Shetterly, who lives in rural Maine, is the author of the essay collection “Settled in the Wild.” “Seaweed Chronicles” is a fascinating portrait of this valuable, increasingly threatened resource and a passionate plea for its wise management. It’s a beautiful book, both educational and inspirational, though it would have been even better with illustrations and maps.
Shetterly is a wise, attentive observer, open to the wonders of nature. Although generally more lyrical than didactic, she helpfully frontloads the book with important facts about seaweeds: To wit, lacking roots, leaves and stems, they are not actually plants or weeds, but multi-celled macroalgae. These underwater “forests of unparalleled ecological value” anchor on rocks, shells and other rigid, stable surfaces, and supply the Earth’s atmosphere with “at least half its oxygen,” Shetterly writes.
Her main focus is on the brown seaweeds, including Ascophyllum nodosum, which grows along rocky shores and provides habitats for many creatures, including vulnerable young fish and eider ducks. Also known as rockweed and knotted wrack, it is the most extensively harvested seaweed in Maine because of its many industrial uses, including in cosmetics and fertilizers.
The Japanese consume the most edible seaweed, mainly in the form of kelps like Alaria, Undaria pinnatifida (wakame), Laminaria japonica (kombu) and Sagassum fusiforme (hijiki). The red seaweed Porphyra, called laver in America, is raised in large aquaculture projects for nori. After the 2011 Fukushima nuclear disaster, concerns about contamination of Pacific seaweed led to increased seaweed farming in the North Atlantic, including Maine.
Demand for all seaweeds, commercial and edible, is on the rise worldwide. Never mind sushi nori, “most of us cannot get through a day without meeting seaweeds in disguised and processed form in toothpaste, pudding, pie fillings, and other soft foods, in makeup, soaps, dog and cat foods, cattle feed, and farm fertilizers,” Shetterly writes.
The question is, what has the collapse of fisheries like Atlantic cod taught us? Shetterly reminds us that we have chowed our way down the food chain from whales all the way to “harvestable habitat” — seaweed. She asks urgently: “Now, faced with the loss of finfish as well as diminished populations of many other species, and with the ballooning effects of climate change and acidification, can we learn from what our oceans are still able to teach us? . . . Have we learned, for instance, how to take — but not take too much? And what’s too much?”
In pursuit of answers, Shetterly attends policy meetings and interviews an impressive array of phycologists (algae scientists), marine biologists, ecologists and purveyors of sea vegetables. She also accompanies seaweed harvesters and aquatic farmers to remote, rocky outposts, and makes it clear that their physically demanding, mainly solitary work is not for the weak or timid.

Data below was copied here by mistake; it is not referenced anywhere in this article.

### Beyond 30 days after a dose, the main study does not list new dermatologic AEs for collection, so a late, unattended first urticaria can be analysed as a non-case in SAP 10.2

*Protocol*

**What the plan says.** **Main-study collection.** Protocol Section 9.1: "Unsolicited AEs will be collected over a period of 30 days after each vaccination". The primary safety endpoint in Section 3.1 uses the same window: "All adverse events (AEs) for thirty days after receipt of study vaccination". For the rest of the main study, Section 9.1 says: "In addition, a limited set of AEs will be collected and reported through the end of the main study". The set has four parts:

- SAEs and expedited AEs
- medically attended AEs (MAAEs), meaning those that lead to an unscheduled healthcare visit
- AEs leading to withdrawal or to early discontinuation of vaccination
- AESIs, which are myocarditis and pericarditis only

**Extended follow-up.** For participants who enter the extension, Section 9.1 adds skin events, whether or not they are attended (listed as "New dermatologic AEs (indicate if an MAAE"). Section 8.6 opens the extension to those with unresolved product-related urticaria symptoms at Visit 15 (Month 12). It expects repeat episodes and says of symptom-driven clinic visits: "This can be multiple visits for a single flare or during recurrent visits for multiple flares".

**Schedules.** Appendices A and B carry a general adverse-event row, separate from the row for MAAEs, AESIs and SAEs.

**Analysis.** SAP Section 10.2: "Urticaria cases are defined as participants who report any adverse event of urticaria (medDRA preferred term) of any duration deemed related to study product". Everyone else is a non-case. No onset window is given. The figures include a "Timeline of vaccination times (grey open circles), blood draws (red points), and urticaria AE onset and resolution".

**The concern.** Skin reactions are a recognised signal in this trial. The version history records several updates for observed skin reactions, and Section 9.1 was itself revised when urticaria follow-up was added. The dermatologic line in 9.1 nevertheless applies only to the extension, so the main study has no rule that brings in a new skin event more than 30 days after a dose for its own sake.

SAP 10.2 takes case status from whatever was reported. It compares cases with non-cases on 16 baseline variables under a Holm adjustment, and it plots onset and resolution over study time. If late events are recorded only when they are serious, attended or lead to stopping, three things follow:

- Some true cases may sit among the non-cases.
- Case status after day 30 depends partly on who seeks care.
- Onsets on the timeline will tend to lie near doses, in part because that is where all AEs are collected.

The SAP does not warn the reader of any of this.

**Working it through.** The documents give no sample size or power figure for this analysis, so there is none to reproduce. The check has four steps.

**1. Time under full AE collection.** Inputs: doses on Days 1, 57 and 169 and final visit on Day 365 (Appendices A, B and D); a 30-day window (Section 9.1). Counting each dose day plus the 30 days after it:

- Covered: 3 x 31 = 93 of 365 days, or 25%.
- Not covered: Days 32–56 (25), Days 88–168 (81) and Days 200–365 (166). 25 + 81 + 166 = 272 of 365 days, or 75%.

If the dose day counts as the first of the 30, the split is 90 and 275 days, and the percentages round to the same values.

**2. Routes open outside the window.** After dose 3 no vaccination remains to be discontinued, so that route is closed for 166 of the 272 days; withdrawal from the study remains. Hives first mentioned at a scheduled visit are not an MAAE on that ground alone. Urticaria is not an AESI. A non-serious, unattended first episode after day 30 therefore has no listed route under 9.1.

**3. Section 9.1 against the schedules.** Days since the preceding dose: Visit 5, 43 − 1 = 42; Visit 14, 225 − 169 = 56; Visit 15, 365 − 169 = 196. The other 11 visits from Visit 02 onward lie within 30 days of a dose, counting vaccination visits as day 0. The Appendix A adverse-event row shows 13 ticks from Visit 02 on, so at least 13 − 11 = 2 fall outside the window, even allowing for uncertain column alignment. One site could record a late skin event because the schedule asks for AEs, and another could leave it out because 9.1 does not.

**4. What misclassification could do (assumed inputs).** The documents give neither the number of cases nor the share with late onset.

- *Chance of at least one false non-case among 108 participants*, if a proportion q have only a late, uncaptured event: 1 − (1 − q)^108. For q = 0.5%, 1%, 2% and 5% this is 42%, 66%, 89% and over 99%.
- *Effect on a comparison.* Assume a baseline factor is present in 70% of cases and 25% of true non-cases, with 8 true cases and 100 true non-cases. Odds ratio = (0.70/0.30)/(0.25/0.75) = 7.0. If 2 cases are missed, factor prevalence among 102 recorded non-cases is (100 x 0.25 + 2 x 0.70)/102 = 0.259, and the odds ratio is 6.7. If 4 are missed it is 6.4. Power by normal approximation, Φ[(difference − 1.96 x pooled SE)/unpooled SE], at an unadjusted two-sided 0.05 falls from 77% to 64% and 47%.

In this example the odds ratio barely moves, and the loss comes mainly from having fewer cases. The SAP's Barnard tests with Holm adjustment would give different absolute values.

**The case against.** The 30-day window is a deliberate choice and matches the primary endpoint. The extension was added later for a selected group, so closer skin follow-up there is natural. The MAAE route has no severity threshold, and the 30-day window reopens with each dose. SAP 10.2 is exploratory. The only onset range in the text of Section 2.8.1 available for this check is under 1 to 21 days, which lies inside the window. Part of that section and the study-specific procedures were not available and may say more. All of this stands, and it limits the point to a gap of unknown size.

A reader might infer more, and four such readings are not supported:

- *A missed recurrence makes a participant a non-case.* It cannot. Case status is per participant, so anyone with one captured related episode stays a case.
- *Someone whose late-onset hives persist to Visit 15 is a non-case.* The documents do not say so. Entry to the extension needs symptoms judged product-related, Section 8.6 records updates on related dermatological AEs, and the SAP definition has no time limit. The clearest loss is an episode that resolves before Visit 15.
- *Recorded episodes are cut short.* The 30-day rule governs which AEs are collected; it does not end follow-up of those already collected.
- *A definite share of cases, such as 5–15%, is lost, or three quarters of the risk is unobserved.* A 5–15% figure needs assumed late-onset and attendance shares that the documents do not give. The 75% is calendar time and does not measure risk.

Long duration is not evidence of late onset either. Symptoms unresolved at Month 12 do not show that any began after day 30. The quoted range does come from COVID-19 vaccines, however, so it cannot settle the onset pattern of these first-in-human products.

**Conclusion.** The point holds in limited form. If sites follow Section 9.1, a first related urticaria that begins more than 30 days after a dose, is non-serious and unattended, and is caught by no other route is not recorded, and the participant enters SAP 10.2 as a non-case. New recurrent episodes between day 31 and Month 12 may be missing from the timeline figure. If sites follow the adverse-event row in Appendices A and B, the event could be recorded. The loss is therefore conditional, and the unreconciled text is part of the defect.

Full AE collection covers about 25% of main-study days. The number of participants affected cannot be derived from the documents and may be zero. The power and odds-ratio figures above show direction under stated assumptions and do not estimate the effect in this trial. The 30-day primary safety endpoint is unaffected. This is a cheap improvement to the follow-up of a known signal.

“Seaweed Chronicles” is filled with delightful characters and adventures. One chapter describes a frigid February day when Shetterly visits Maine’s Flat Island, three miles offshore in the “wind whipped,” not-so-pleasant Pleasant Bay, where shepherd Donna Kausen tends her flock of saltwater sheep. Pastured year-round on the small, windswept island in a centuries-old manner brought over from Ireland and Scotland, the sheep require no fencing and get much of their nutrition and water from kelp; feeding at low tide, they consume up to 20 pounds daily.
Another captivating chapter, “Seaweed Stories,” includes instructions for an Irish farmer’s “lazy” potato bed, which uses storm-tossed kelps, knotted wracks and bladder wracks to line a sort of turf-and-potato sandwich. Even more enchanting is her mother’s recipe for blancmange custard thickened with carrageenan, an emulsifying phycocolloid (seaweed gel) extracted from clumps of “the cream-colored, sun-bleached blades” of Irish moss, which the author and her sister were sent to collect above the low-tide line. She notes that agar, another phycocolloid derived from red seaweeds, is widely used as a growth medium in petri dishes and to separate strands of DNA.
Much of the book focuses on efforts to protect seaweed — and the “living mosaic” ecosystem of which it’s an integral part — before it is too late. While scientists study the effects of harvesting to determine guidelines, a more primal issue is being fought in the courts between Maine locals and Acadian Seaplants, the Canadian “Goliath in the seaweed business”: Who owns the seaweed and the shoreline — landowners or the state? Shetterly believes that landowners are likely to be more protective of their resources and is heartened by the fact that, unlike fishermen of yore, “people who make their livelihoods out on the flats” recognize that nature’s supply is limited and are increasingly becoming “dedicated stewards.”
Shetterly begins and ends this book by extolling her often “bone cold” but magnificent chosen habitat, with its “mudflats that glisten like a harbor seal’s wet pelt, low-tide rocks covered in layer upon layer of seaweeds,” and migrating purple sandpipers and harlequin ducks. “Seaweed Chronicles” adds up to a persuasive and loving argument for “a new model of how to manage ocean resources that doesn’t edge them toward oblivion.”
A World at the Water's Edge
By Susan Hand Shetterly
Algonquin. 267 pp. $24.95